The author wishes to acknowledge that this Study was written with the support of Florence Boyer, a research fellow at the Unité de Recherche Migrations et Société (URMIS) – CNRS – IRD.



1 Hanan Salah, “Already Complicit in Libya Migrant Abuse, EU Doubles Down on Support: Handing Ober of Search Boat Makes EU More Complicit in Abuses,” Human Rights Watch, February 8, 2023,….

2 Franziska Grillmeier, Katy Fallon, and Vincent Haiges, “Disappeared in the desert: bodies lie in the sand in Niger while Europe pours millions blocking migration route,” The Guardian, June 15, 2023,….

3 “Mixed Migration Review 2023,” Mixed Migration Centre, 2023,….

4 “HRW urges Tunisia to suspend expulsions of African migrants,” Al Jazeera, July 7, 2023,….

5 “Mediterranean Situation,” UNHCR Operational Data Portal, 2023,

6 “Mixed Migration Review 2023,” Mixed Migration Centre, 2023.

7 “Tunisia: No Safe Haven for Black Migrants, Refugees,” Human Rights Watch, July 19, 2023,….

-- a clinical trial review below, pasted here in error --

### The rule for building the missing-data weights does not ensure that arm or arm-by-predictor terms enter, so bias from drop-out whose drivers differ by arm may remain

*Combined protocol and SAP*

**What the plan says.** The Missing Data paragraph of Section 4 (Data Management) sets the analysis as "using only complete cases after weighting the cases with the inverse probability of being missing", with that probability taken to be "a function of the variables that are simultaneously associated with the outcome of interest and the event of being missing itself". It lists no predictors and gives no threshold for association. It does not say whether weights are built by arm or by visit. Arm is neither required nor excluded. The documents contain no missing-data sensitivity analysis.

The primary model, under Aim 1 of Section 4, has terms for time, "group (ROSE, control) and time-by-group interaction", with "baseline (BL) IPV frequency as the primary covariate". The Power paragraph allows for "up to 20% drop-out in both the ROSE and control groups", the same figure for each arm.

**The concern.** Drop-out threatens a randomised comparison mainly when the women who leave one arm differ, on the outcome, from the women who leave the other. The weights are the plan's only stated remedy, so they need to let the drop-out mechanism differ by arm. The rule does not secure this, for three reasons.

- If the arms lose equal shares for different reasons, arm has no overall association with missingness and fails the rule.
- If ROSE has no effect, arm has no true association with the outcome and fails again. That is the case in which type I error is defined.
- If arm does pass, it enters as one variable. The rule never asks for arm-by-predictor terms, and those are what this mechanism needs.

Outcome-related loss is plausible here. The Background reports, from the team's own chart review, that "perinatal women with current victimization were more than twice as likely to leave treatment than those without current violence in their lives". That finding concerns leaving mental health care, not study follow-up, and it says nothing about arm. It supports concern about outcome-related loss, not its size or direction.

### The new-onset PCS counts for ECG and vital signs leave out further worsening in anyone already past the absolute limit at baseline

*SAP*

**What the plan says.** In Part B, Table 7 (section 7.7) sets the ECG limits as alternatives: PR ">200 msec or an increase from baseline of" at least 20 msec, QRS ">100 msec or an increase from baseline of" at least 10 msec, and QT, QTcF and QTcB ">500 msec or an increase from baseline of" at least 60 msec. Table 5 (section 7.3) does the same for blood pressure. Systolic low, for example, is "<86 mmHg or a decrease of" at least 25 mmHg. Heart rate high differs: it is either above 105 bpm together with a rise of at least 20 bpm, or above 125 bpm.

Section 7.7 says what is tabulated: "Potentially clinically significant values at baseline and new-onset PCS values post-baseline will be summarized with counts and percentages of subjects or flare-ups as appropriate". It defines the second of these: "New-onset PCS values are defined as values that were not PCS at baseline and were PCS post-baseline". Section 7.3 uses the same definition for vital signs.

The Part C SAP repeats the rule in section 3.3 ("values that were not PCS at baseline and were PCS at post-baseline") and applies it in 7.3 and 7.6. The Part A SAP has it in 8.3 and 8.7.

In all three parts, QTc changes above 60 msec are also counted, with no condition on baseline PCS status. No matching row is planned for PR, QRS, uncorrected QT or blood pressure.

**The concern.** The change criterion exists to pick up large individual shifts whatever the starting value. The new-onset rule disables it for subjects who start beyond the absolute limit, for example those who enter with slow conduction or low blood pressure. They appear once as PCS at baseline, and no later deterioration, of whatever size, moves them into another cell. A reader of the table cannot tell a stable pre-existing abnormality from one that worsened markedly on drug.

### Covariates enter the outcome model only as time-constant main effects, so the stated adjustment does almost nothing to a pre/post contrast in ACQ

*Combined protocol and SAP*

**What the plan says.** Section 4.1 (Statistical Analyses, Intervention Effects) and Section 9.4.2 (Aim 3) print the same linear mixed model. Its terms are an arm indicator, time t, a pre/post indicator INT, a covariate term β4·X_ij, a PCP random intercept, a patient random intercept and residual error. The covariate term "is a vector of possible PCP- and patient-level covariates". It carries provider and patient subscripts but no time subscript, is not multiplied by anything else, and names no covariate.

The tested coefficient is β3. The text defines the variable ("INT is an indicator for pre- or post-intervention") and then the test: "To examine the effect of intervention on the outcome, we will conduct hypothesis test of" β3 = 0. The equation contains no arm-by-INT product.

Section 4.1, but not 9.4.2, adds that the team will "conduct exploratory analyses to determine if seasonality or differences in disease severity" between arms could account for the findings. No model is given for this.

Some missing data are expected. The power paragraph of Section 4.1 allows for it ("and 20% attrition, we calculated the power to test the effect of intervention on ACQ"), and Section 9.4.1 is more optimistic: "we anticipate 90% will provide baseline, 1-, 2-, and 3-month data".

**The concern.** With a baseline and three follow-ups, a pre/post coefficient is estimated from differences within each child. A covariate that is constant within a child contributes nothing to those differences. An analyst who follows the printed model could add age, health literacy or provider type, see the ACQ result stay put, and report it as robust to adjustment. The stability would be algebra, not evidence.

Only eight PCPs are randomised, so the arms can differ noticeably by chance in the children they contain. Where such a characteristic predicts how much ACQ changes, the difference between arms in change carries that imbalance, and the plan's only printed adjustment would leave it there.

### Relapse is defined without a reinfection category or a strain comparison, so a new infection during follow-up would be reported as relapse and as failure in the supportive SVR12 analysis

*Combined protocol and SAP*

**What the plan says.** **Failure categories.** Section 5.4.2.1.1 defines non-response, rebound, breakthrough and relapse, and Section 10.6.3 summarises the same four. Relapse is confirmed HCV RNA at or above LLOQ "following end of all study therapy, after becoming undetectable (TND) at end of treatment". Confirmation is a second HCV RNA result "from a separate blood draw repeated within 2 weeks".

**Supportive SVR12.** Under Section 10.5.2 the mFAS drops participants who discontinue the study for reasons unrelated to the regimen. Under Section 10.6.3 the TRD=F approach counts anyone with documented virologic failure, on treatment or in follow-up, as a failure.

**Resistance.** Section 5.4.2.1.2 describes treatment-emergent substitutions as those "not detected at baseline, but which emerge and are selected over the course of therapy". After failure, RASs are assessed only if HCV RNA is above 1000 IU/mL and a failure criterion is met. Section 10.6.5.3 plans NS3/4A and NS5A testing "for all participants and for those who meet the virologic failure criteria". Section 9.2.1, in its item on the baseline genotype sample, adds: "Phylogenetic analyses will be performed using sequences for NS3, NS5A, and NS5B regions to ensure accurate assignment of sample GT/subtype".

8 “Tunisia: Crisis as Black Africans Expelled to Libya Border,” Human Rights Watch, July 6, 2023,….

9 Salah, “Already Complicit,” 2023.

10 “Italy and the EU ‘Complicit’ in Crimes Against Non-Nationals in Libya,” Global Detention Project, February 14, 2023,

11 Jerome Tubiana, “Migrants en Libye, les oubliés de l’exil,” Orient XXI, December 26, 2019,….


13 Interviews of asylum seekers conducted by Florence Boyer, Agadez, between July 2018 and 2023.


15 Interview of Sudanese asylum seekers conducted by Florence Boyer, Agadez, September 2019. The interview was translated from French to English by the author.

16 Salah, “Already Complicit,” 2023.

17 “Tunisia and EU sign pact to stem migration,” Middle East Eye, July 19, 2023,….

18 “France offers Tunisia 25.8 million euros to help tackle migration,” Reuters, June 19, 2023,….

19 “Libye : ‘J’ai attendu deux ans et cinq mois qu’on m’évacue et il ne s’est rien passé,’” Doctors Without Borders, May 3, 2023,….

20 “Out of Libya: Opening Safe Pathways for Vulnerable Migrants Stuck in Libya,” Doctors Without Borders, June 20, 2022,

21 Numbers obtained confidentially during research conducted by Florence Boyer in Niger, 2023.

23 “Tunisia: No Safe Haven for Black Migrants, Refugees,” Human Rights Watch, July 19, 2023.